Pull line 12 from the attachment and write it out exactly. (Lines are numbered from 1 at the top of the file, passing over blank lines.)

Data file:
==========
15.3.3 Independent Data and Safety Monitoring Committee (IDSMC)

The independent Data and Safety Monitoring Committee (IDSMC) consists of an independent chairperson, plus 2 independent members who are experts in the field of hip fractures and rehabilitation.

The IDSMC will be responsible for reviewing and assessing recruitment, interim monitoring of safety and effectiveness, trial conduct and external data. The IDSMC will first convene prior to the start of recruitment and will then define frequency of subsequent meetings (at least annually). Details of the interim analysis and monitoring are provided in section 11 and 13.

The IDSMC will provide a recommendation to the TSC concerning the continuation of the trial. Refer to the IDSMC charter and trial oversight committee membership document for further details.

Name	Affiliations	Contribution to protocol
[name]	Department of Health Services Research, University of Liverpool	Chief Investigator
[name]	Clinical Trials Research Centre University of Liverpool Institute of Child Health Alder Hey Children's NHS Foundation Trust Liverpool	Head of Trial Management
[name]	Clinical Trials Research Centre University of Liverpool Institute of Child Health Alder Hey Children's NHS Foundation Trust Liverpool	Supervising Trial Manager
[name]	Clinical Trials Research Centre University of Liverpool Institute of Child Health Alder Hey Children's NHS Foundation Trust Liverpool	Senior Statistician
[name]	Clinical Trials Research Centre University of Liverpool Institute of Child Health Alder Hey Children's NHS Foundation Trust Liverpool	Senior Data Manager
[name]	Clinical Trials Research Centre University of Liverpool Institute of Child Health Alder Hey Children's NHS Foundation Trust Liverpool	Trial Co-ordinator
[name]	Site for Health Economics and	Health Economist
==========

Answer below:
[name]	Site for Health Economics and	Health Economist